04 Feb 2022

RISE Fellow: Lanita Patton (MBA 2023)


by Shona Simkin

This fall, as part of the Harvard Business School (HBS) Action Plan for Advancing Racial Equity, 20 MBA students were selected as the inaugural recipients of the Recognizing Individuals Seeking Equity (RISE) Fellowship. The fellows were chosen for their demonstrated commitment to serving Black/African American, Hispanic/Latinx, and other marginalized communities of color within the US prior to enrolling at HBS.

The 2021 RISE fellows are MBA Class of 2023’s Adan Acevedo, Jerome Fulton Jr, Amari Griffin, Tarebi John, Zoe Matthew, Alejandro Molina, Ted Obi, Chidalu Onyenso, Lanita Patton, Nashae Roundtree, David Velasquez, Mireille Verdonk; and MBA Class of 2022’s Siham Adous, Aaron Hancock, Brian Hollins, Diego Salas, Devon Sandford, Lucas Santos, Xonana Scrubb, and Tracey Thompson.

Lanita Patton (MBA 2023)

Lanita Patton (MBA 2023) sees uplifting underrepresented minorities as a non-negotiable element of her life and career. Her own success has been bolstered by support and mentorship—playing that role for others is foundational to her definition of fulfillment.

“I applied to business school because I wanted to elevate my executive presence and business acumen in a way that allowed me to break barriers in my future career and build new tables for others to join—to amplify those voices that seem more silent,” said Patton. “I know that I can do this in any role–it’s aligned with my passion and purpose. I’m excited to have that as a guide towards my North Star. It’s already led me to the Harvard Business School, and to this RISE fellowship.”

As a first-generation college student, Patton joined her university’s Black student union, serving as treasurer to grow her own and fellow students’ financial literacy and to ensure that the organization could support campus-wide programs focused on cultural awareness. She also organized and led workshops and programs within the university’s minority business society, connecting minority students with resources and mentorship to help them navigate industries that typically are not diversely represented.

Early on in her career as a management consultant, she noted a lack of consistent mentorship and support networks–her BIPOC peers were struggling to create those connections through the constant cycle of new projects and teams. In addition to her client facing work, Patton took on a leadership role in the firm’s Black inclusion network and spent her time working on talent acquisition and retention strategies and creating internal mentorship programs to aid in sponsorship and progression and leading external career workshops connecting historically Black college undergrads with corporate professionals. Throughout her career she coached and mentored interns and colleagues formally and informally.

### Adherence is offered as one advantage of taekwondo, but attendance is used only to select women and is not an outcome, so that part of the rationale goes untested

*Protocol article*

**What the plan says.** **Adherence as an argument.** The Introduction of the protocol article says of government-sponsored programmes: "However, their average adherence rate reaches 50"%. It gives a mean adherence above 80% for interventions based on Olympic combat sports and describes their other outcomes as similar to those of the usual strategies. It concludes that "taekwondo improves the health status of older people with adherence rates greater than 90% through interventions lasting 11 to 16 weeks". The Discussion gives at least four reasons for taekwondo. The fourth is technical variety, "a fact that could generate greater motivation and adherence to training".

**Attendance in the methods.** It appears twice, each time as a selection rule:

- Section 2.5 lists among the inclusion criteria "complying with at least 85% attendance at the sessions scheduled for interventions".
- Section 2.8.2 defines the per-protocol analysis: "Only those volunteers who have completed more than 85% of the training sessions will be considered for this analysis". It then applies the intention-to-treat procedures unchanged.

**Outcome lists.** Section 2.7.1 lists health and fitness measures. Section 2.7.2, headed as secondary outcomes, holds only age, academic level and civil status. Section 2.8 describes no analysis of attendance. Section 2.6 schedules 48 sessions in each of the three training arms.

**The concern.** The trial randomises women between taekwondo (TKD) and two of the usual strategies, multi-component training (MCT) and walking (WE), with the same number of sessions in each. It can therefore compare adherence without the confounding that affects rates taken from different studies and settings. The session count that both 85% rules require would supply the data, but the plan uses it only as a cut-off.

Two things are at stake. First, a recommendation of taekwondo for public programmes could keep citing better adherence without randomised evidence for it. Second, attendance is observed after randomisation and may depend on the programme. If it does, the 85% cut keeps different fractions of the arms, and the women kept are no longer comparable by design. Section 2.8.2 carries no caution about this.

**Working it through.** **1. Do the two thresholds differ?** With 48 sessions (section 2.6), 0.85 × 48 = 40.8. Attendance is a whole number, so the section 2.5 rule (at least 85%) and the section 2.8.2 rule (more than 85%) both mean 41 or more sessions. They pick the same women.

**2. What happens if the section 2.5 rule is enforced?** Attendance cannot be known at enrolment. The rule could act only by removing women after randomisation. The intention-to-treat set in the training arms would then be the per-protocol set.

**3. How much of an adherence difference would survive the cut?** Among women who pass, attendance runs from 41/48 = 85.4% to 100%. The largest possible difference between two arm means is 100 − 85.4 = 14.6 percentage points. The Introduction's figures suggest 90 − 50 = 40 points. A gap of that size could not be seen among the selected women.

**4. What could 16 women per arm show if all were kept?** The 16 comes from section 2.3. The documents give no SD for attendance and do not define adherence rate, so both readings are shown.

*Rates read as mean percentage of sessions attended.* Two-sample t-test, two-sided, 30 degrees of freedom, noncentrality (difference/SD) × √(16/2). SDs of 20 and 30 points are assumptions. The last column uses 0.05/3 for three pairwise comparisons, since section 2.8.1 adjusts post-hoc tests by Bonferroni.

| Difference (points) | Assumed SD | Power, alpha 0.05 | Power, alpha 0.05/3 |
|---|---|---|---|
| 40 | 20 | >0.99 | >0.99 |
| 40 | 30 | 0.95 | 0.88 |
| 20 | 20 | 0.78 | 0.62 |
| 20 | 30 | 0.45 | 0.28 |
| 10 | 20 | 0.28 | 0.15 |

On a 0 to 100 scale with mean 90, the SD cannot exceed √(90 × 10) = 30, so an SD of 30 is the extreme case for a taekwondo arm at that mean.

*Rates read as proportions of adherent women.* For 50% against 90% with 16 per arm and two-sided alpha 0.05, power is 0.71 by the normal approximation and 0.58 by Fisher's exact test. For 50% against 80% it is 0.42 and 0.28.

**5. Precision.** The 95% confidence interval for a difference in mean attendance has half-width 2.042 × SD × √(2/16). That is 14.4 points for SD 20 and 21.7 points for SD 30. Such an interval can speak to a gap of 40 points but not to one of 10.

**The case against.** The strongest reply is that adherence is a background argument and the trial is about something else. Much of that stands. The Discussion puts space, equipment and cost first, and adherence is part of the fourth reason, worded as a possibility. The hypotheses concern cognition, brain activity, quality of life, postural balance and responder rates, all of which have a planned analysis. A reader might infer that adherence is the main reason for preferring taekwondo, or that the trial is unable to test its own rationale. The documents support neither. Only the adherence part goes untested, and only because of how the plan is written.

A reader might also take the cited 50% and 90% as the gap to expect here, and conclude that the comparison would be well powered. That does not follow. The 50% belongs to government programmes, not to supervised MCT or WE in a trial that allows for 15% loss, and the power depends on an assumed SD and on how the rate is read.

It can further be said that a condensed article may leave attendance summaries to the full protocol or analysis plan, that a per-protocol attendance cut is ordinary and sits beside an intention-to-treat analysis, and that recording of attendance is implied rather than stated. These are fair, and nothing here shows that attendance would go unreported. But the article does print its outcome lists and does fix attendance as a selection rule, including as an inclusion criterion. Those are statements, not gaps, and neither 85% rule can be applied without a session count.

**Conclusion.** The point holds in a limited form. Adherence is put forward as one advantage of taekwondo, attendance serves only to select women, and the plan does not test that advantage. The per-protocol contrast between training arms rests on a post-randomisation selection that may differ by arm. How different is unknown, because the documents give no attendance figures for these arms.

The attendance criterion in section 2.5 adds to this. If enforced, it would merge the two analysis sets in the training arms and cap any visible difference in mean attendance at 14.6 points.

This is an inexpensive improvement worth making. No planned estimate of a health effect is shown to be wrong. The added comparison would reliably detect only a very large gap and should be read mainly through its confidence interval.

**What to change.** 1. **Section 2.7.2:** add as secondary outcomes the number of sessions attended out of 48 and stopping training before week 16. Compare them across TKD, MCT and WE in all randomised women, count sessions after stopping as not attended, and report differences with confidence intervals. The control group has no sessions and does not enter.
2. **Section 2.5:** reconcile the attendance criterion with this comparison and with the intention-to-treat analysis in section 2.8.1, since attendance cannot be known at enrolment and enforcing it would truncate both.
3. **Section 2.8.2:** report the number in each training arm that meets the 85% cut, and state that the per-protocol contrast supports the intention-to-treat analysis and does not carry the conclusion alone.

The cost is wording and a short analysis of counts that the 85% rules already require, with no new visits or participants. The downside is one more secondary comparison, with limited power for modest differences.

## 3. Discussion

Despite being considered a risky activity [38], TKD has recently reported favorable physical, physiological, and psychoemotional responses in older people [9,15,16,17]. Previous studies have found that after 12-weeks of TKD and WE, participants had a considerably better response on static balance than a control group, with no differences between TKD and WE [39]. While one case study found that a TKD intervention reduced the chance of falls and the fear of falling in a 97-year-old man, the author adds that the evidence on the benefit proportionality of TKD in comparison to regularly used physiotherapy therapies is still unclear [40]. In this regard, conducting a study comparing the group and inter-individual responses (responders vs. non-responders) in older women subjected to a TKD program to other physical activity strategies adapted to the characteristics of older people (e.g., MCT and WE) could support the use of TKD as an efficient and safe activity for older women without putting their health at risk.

“I wanted to provide the support and advice that is essential for people of color to not only succeed but thrive in the corporate environment,” said Patton. “Advocacy from others is very important in your career, but self-advocacy is even more valuable. If you don’t believe in yourself and aren’t able to speak up when no one else can speak for you, how do you progress?”

Patton has also been a lifelong dancer, and in 2017 founded First Impressions, a dance company to empower women and girls through movement.

“For me, dancing is a universal language,” said Patton. “I started dancing when I was very young and have been able to use my passion to uplift others. Empowering women of all ages, backgrounds, life experiences, and lifestyles is extremely important to me–it’s a common theme throughout all of my personal and professional endeavors.”

At HBS, Patton has taken on a leadership position within her section as the community values representative, a role befitting to her as she often reflects on the tribe that has supported her throughout life. She is also on the African American Student Union’s (AASU) H. Naylor Fitzhugh conference committee–a role that is particularly meaningful as her first introduction to HBS was attending the 2020 AASU conference. The warmth and encouragement that she encountered from students and faculty, she said, made her feel like she belonged. Patton aims to work in brand management and strategy upon graduation.

“Through the products, services, and ways that companies are branded, I can continue to hone my creative skills and uplift underrepresented voices, communities, and stories,” said Patton. “The communities that brands decide to serve, and how they educate and serve those communities, is broad enough for me to explore but still fulfill my objectives and passions.”

Read the profiles of all eight RISE fellows.

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